It use to be in the "old days" you really needed some flash power for receptions do to shooting ISO 400 film and/or digital. But now, with the cameras we have, I don't hesitate for a minute to shoot at 3200 and sometimes (though rarely) 6400 ISO.  LR pretty much cleans up the image and the little bit of noise there is adds to the ambience of the image.

Edit: On your weddings next year, when you do have remotes setup, try to shoot 90 degrees to them, that way they are not in your image.  I would concentrate on only lighting the dance area, which is usually small compared to the room.  Shooting higher ISO's will bring up the room fairly nice so it will not look like a cave.  What to get away with the look of flash, so that helps a lot as well.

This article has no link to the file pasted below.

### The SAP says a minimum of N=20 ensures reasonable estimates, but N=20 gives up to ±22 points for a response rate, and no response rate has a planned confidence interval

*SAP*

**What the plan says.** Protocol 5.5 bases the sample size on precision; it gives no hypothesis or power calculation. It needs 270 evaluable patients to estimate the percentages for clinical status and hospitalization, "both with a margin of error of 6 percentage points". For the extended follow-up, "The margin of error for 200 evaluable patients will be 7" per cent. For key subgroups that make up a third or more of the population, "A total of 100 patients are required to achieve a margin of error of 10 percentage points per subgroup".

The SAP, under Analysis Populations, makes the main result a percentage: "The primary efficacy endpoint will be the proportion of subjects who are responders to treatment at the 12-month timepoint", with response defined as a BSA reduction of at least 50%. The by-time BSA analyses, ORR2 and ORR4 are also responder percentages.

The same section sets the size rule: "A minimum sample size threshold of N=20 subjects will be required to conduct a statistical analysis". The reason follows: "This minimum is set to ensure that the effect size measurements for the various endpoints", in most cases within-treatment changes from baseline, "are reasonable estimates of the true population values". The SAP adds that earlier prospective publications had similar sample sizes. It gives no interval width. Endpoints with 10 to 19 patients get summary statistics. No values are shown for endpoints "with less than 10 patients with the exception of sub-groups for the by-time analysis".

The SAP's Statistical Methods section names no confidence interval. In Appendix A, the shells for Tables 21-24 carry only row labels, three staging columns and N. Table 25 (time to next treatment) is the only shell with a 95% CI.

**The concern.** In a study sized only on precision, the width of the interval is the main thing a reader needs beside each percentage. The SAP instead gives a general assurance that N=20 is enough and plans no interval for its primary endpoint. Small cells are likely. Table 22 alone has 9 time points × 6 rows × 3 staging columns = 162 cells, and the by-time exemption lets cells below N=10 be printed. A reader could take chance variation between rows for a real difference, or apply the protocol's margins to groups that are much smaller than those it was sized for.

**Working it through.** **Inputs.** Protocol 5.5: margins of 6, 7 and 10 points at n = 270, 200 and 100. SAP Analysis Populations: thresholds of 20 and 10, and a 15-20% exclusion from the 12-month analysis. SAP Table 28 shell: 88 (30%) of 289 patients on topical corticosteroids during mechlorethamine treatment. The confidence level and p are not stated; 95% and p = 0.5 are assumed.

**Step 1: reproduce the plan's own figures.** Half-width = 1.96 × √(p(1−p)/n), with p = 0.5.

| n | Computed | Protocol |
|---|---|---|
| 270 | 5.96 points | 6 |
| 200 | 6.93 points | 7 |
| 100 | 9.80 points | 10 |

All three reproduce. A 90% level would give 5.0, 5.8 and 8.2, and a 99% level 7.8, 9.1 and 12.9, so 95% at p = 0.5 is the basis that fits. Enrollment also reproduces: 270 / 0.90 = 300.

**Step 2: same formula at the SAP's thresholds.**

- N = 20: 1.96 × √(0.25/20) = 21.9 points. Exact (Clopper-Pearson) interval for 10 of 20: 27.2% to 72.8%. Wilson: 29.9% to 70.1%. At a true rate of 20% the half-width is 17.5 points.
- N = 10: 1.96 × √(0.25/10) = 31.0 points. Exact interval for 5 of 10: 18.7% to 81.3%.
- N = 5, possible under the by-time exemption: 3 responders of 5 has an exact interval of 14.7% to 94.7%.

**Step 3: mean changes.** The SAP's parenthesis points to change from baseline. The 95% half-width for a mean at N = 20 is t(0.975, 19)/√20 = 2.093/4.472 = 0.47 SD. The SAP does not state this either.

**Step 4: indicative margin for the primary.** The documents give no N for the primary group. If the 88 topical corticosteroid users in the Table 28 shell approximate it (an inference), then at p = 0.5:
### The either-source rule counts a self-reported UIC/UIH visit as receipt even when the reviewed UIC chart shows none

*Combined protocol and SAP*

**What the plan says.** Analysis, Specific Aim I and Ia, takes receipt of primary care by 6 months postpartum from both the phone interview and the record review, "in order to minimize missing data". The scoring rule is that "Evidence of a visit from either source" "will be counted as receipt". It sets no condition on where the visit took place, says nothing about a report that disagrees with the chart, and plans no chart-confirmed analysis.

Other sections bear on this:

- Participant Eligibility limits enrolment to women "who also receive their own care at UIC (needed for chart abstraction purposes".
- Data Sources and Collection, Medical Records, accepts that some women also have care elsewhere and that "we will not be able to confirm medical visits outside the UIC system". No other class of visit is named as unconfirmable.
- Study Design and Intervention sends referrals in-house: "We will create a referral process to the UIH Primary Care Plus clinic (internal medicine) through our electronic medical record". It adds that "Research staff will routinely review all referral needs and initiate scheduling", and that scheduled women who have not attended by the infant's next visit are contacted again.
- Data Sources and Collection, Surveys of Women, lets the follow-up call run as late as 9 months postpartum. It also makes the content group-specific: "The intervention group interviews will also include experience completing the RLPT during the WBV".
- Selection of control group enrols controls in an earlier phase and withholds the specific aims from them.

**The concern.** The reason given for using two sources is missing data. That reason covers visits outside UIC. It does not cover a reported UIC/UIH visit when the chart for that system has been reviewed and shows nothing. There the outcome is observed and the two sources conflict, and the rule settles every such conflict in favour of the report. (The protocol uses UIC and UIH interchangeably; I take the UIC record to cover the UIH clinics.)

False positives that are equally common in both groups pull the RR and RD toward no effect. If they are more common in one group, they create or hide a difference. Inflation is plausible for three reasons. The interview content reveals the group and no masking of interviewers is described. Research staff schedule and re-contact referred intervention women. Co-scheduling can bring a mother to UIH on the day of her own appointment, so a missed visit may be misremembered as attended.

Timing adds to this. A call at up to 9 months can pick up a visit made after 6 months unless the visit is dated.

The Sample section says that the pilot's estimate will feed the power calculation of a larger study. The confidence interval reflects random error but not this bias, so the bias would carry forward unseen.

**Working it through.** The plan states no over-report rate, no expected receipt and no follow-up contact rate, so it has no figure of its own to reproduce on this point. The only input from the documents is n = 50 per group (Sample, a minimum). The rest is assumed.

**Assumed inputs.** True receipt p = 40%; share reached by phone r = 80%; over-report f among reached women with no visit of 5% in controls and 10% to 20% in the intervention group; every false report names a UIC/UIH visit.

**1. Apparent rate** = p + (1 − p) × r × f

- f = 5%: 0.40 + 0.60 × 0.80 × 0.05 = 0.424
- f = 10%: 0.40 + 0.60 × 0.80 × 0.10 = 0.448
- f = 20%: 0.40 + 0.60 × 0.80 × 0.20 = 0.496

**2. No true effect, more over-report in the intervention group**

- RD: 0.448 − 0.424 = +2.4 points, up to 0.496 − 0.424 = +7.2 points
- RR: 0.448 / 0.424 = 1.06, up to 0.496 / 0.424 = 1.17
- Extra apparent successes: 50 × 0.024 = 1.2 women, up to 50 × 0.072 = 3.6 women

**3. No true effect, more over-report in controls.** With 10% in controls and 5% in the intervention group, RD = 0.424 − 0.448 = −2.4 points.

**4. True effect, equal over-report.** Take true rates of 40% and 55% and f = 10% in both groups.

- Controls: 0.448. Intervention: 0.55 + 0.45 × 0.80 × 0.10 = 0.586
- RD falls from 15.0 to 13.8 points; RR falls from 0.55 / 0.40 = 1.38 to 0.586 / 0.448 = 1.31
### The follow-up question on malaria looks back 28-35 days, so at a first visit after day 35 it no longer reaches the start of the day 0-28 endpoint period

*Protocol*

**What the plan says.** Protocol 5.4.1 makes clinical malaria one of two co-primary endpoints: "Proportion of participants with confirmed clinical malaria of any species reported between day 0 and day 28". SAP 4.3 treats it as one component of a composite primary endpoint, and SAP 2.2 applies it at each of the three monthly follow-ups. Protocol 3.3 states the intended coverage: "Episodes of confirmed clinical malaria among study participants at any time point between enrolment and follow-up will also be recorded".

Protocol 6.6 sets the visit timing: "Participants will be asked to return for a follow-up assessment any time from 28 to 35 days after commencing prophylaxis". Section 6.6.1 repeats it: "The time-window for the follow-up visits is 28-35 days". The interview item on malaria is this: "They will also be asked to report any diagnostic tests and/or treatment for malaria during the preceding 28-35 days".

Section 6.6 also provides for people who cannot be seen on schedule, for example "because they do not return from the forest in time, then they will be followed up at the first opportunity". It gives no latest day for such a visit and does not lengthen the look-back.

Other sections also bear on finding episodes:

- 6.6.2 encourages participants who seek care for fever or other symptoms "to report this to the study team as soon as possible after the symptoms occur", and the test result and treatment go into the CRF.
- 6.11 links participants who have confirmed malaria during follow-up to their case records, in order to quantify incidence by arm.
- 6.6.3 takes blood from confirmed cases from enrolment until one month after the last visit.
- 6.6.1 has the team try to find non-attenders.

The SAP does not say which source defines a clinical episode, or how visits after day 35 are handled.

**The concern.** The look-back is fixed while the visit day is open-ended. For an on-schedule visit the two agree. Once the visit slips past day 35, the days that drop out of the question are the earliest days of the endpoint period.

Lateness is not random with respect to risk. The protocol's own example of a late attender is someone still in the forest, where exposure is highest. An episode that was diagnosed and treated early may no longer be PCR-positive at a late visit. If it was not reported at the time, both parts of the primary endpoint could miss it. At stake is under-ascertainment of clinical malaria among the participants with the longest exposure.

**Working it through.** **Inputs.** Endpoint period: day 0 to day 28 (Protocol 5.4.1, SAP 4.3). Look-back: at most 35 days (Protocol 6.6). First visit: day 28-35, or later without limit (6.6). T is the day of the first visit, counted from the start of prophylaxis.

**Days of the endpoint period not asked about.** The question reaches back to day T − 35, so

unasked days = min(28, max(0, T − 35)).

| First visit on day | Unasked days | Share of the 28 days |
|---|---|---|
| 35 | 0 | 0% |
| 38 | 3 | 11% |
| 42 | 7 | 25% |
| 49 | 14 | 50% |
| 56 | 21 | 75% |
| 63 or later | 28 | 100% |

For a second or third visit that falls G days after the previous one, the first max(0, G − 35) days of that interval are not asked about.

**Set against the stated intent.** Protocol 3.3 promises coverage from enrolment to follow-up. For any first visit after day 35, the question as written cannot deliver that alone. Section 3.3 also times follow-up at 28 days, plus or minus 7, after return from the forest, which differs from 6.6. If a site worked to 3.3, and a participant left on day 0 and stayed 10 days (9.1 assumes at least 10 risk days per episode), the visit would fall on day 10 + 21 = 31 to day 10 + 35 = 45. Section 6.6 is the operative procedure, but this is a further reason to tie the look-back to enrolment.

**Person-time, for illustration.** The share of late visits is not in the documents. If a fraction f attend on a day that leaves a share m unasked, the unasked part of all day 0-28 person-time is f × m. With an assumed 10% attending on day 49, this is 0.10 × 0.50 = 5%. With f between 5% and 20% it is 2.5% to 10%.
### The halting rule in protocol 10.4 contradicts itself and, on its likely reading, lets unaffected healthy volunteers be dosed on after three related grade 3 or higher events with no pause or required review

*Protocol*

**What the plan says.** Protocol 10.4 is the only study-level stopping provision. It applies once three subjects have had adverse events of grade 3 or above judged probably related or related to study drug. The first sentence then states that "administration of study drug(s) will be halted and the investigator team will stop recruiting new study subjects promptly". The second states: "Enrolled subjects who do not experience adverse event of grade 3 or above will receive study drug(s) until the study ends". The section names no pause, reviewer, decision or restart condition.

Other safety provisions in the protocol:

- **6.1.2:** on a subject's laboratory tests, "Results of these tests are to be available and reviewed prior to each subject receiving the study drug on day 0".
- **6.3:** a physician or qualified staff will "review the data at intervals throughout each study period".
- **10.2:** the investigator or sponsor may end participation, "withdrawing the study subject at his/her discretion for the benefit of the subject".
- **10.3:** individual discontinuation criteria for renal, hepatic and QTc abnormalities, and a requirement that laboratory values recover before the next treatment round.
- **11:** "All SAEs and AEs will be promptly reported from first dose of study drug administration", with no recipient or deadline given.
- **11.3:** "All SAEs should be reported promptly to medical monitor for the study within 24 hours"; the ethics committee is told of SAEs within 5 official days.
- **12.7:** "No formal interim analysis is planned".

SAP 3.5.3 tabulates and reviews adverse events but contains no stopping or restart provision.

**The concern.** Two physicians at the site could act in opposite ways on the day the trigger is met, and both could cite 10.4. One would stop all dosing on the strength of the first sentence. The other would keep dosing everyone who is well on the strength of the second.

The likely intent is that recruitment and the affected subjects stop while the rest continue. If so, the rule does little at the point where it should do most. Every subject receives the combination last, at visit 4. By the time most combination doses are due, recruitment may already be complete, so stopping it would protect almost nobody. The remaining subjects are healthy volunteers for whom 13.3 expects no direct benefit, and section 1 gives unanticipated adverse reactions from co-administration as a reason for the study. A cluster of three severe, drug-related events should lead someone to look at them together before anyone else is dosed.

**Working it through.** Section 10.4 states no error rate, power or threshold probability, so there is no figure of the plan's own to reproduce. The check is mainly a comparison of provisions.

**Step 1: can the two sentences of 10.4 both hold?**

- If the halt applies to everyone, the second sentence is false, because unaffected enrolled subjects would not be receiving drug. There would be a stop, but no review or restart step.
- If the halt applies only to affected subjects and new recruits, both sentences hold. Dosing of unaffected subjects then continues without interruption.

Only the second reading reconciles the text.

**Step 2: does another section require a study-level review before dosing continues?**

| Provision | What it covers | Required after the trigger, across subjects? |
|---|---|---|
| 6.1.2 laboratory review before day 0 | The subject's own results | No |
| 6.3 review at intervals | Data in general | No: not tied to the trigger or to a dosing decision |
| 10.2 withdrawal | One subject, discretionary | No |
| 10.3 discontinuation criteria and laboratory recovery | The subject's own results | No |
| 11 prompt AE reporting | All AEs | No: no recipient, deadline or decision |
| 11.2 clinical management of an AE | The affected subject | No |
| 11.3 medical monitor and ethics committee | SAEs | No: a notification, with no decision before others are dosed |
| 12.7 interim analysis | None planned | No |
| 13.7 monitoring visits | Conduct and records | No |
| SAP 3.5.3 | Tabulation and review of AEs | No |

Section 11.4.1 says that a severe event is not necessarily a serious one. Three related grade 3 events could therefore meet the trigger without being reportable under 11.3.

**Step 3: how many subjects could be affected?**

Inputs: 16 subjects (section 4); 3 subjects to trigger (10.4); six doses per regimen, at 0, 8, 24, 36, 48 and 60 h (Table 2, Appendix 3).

I typically set my remotes at 1/16 to 1/32 power and then run my on camera flash in iTTL with my flashbender on.  Get great results and pretty consistent.  I still tweak each and every image in LR, but that only takes a few seconds.  I import the images into LR with all my standard settings applied automatically.

Regards,